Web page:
Monday 20 May 2013


The Principality of Liechtenstein is one of just two doubly-landlocked nations in the world - that is, bordered only by landlocked countries (the other is Uzbekistan).  It occupies an area of around 160 square kilometres in the Alps, bordered to the west and south by Switzerland, to the north and east by Austria.

Liechtenstein has a network of 15 bus routes, branded as "Liechtenstein Bus" (website in German only).

The Liechtenstein Bus network is home to around 40 vehicles, which wear a lime green livery.  Most are operated by a subsidiary of the Swiss PostBus operation, but there are one or two exceptions.  The vehicle fleet is very modern - page 17 of Liechtenstein Bus' 2012 annual report (PDF) gives the average age of the fleet as less than 3 years, with the oldest vehicle dating from 2003.

When I visited Liechtenstein in May 2011, this minibus was operating route 22, serving communities high up on the mountainside overlooking the capital, Vaduz.  The roads served preclude the use of larger buses.  Certain journeys on this route are provided by taxis which must be pre-booked.

I understand the minibus has been replaced with a new vehicle since my visit.

Route 22 connects at Triesenberg with route 21.  This climbs from Vaduz to the ski resort of Malbun, 1,600 metres above sea level.  By mid-May, the ski season is over but there is still snow on the peaks overlooking the village.

The Rhine forms Liechtenstein's western border with Switzerland.  The largest settlements, including the capital Vaduz, are situated on the valley floor.  A number of local bus routes link these settlements, with routes 11, 12, 13 and 14 forming a key "spine" through the principality and providing links to rail stations across the border in Switzerland and Austria.  These routes use a variety of vehicle types.

I photographed this three-axle single-decker in Vaduz on its way to Sargans, over the border in Switzerland, in 2011. 


Route 12 extends out of Liechtenstein at both ends.  From Sargans it crosses into Liechtenstein, but ends up back in Switzerland to terminate at Buchs railway station.

This image shows an articulated bus leaving Buchs on a journey which will take it into Liechtenstein then back into Switzerland around 40 minutes later.

The Alps form a dramatic backdrop to this image, of a standard bio-gas single decker at Buchs railway station.  It is not running the full length of route 12, as it will terminate within Liechtenstein at Balzers.

Route 14 links Vaduz with the Austrian town of Feldkirch.  This image shows a standard single-decker in Vaduz.
Articulated buses also operate at times on route 14.  These images were taken in Feldkirch.


So, Liechtenstein's buses also operate into Switzerland and Austria, but do any of them operate in all three countries in a single journey?  The answer is yes.

Route 13 starts at Feldkirch in Austria, passes through Liechtenstein then crosses into Switzerland to terminate at Buchs.  Three countries in a journey taking just 40 minutes!  These images were taken in Austria, of a Liechtenstein bus destined for Switzerland.

Adding to the variety of Liechtenstein's buses are four double-deckers.  These generally seem to work routes 11, 12, 13 and 14.  At least two of the double-deckers carry commercial advertising livery, such as this one.


During the evenings and at weekends, services are less extensive.  Route 14 doesn't operate, while route 13 generally limits itself to just two countries, running only from Feldkirch to the Liechtenstein town of Schaan.  At these times, I found standard single-deckers at work on route 13.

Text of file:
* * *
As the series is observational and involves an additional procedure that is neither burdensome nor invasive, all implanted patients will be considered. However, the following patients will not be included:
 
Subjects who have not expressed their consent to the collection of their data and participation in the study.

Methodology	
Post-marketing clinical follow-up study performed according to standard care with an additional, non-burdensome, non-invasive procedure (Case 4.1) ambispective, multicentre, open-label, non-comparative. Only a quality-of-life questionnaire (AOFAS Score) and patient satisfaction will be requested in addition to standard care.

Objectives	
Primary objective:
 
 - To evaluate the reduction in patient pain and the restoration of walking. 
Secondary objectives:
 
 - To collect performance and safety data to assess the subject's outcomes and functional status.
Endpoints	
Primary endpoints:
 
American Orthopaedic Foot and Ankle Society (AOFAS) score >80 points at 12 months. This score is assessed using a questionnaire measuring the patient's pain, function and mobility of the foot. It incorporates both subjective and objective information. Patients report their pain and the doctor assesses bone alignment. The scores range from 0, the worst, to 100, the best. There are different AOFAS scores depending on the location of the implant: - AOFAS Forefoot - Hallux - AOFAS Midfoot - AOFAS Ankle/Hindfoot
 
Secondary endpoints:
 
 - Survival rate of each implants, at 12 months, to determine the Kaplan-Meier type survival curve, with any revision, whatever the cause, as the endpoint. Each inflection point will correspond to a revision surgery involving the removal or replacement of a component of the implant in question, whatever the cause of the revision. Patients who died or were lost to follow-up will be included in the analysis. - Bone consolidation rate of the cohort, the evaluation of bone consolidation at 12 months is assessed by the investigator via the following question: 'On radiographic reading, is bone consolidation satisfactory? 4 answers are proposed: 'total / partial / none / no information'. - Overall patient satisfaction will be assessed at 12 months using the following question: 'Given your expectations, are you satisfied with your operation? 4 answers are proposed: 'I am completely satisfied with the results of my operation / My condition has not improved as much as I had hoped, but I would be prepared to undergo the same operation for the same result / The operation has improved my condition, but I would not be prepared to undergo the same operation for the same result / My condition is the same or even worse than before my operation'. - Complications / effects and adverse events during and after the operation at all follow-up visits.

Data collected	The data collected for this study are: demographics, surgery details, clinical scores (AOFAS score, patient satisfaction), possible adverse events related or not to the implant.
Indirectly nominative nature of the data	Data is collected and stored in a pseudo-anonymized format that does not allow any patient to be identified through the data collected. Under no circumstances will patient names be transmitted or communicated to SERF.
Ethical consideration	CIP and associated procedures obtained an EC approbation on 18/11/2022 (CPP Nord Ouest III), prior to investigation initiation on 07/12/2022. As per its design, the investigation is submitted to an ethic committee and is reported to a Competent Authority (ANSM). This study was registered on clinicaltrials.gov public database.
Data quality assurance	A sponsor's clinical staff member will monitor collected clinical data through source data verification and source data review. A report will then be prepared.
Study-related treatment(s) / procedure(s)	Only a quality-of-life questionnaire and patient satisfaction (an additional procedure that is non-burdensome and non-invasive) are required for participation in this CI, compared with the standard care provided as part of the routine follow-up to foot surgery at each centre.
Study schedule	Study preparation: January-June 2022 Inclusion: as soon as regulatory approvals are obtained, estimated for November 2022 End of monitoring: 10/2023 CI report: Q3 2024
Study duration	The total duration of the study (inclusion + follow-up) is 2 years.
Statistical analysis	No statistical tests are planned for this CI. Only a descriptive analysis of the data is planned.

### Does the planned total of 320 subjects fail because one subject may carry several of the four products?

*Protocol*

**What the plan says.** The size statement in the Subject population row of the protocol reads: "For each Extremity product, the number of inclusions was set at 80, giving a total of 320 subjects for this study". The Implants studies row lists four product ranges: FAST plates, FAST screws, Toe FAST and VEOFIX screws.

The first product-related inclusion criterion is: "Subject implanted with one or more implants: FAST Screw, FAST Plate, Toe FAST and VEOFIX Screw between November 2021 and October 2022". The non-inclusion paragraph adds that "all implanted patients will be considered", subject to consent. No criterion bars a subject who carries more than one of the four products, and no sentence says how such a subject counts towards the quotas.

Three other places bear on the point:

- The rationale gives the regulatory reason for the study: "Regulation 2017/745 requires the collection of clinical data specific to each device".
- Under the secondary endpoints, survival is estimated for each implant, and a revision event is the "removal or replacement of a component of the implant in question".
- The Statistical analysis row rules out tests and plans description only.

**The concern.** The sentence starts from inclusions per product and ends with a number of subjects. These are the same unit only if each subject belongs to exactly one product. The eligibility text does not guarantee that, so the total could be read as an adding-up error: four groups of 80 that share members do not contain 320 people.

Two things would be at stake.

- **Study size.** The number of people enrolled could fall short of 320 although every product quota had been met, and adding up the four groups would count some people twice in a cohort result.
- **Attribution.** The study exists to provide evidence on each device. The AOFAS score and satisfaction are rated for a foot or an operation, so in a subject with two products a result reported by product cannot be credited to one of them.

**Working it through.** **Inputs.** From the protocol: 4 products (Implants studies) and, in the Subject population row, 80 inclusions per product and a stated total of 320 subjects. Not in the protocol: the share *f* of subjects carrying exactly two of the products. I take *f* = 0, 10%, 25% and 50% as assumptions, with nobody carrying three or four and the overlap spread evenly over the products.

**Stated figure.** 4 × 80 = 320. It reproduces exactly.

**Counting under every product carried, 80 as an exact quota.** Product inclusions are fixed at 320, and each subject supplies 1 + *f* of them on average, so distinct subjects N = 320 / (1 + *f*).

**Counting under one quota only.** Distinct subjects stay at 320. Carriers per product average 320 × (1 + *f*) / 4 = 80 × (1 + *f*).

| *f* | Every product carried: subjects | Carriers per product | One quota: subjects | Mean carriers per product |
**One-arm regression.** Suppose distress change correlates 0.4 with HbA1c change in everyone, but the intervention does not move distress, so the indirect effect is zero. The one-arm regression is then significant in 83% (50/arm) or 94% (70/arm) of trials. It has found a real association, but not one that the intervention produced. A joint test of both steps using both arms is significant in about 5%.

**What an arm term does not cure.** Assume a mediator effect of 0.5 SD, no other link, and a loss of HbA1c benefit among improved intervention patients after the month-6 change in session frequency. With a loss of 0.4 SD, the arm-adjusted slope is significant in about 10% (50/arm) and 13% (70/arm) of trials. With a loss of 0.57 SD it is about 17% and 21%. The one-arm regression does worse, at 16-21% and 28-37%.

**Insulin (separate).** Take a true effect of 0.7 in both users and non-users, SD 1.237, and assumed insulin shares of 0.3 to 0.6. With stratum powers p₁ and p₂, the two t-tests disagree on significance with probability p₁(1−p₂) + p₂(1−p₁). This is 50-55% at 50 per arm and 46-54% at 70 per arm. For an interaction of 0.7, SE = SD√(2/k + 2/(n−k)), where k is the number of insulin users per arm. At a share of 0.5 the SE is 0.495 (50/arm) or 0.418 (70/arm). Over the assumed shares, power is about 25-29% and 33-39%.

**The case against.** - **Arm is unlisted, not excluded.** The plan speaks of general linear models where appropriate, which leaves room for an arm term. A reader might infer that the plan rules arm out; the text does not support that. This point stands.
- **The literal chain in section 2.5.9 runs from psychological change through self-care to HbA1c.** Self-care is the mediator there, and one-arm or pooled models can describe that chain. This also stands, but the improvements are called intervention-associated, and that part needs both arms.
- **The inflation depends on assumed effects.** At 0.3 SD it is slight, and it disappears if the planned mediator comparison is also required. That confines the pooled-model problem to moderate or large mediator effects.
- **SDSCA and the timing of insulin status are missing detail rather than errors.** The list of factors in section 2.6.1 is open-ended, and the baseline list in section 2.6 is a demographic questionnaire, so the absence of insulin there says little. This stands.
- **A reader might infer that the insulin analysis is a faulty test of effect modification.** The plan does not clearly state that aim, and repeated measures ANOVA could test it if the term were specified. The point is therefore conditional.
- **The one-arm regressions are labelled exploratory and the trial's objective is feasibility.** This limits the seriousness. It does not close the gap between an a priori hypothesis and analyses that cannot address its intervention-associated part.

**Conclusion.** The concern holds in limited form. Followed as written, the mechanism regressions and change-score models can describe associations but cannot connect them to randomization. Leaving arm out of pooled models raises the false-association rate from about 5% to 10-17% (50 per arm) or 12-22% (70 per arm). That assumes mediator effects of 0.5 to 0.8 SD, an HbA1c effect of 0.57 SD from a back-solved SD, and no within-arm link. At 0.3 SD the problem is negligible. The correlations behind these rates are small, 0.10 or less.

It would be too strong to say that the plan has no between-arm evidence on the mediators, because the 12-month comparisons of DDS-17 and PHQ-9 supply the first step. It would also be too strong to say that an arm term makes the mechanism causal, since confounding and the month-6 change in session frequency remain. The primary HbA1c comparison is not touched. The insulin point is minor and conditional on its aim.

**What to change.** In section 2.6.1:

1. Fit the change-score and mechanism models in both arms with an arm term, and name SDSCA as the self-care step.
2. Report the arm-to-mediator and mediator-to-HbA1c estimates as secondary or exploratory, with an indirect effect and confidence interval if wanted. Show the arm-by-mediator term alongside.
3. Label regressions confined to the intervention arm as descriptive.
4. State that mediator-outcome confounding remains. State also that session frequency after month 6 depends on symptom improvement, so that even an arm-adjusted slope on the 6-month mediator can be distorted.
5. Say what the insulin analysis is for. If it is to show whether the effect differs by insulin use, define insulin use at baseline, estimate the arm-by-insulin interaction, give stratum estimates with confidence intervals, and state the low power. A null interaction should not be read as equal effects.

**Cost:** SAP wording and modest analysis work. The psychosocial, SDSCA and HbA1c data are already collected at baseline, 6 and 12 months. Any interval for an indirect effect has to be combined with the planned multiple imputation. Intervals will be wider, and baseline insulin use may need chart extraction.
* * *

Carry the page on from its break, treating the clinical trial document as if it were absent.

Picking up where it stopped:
Route 11 also doesn't limit itself to Liechtenstein.  At its southern end, most journeys cross into Switzerland, to terminate at Trübbach.  At its northern end, most journeys finish within Liechtenstein.  However, at certain times of day, route 11 extends further north to Feldkirch bringing it into Austria.  So, as with route 13, some journeys on route 11 operate in three countries.  The image below shows a double-decker doing just that - the image was taken in Austria, the bus is from Liechtenstein and its destination is Switzerland.

There is a third route, the 36E, which operates in all three countries.  This service comprises just a handful of journeys at commuting times from Gisingen (Austria) into Liechtenstein, with a couple of journeys extending to Trübbach (Switzerland).

As well as the vehicles illustrated here, a pair of hybrid-powered buses has entered service in Liechtenstein.  Around a third of the rest of the fleet is powered by compressed natural gas (CNG).

Fares on Liechtenstein Bus services are based on zones.  A single-journey ticket is valid for a set period of time within the zone(s) for which it is valid, but it allows unlimited travel within that time.  Interchange is therefore permitted.  Bicycles are carried (for which a further fare is charged), subject to space being available.

Liechtenstein uses the Swiss Franc as its currency, and fares are stated in Swiss Francs.  However, Austria is in the Euro zone.  Liechtenstein Bus accept Euros as well as Swiss Francs.

Liechtenstein is on the railway system, although its service is limited.  The line from Feldkirch to Buchs passes through the principality.  The ÖBB "RailJet" service passes through every two hours on its way from Zürich to Innsbrück, Salzburg and Vienna, but it doesn't stop within Liechtenstein.  A limited service of local trains between Buchs and Feldkirch, operated by ÖBB, calls at Schaan-Vaduz and three other stations within the principality.

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